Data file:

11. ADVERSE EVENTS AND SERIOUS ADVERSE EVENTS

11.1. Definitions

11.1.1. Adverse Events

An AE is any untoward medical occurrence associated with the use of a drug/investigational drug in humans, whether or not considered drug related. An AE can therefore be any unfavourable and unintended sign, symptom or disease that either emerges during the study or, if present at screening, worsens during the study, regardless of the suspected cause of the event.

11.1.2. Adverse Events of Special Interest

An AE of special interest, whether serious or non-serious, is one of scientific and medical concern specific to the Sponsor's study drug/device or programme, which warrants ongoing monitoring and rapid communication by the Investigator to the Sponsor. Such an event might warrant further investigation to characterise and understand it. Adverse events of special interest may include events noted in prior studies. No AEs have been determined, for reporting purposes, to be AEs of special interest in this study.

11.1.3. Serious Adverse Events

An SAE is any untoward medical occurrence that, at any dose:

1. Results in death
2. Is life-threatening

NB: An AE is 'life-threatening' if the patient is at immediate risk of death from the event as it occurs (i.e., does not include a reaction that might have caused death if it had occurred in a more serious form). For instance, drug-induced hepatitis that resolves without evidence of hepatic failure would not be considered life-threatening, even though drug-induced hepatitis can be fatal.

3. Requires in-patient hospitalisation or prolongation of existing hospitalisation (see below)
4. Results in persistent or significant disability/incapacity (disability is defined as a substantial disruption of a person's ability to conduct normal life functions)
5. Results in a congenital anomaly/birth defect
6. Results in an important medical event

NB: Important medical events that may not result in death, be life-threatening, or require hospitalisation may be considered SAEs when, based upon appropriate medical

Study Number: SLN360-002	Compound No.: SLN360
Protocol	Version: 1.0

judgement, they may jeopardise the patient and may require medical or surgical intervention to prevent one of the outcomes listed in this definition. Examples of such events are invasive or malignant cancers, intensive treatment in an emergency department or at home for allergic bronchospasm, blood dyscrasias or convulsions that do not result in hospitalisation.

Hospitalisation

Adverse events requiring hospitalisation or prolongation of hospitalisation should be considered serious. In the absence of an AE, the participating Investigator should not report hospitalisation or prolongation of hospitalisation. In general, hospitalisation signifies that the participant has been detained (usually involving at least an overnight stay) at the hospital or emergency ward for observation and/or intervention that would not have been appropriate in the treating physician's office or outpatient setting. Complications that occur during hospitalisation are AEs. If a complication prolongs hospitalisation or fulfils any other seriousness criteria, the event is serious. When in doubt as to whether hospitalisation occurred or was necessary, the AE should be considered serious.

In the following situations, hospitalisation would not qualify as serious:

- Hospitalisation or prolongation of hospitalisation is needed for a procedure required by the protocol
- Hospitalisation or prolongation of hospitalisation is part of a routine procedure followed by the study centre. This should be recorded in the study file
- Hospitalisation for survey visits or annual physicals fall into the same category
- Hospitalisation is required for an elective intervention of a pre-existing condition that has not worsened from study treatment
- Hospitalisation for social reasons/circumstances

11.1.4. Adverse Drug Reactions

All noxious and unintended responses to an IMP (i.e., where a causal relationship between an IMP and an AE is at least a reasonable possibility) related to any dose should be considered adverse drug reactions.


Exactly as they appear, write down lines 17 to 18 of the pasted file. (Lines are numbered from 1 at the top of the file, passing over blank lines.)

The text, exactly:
Study Number: SLN360-002	Compound No.: SLN360
Protocol	Version: 1.0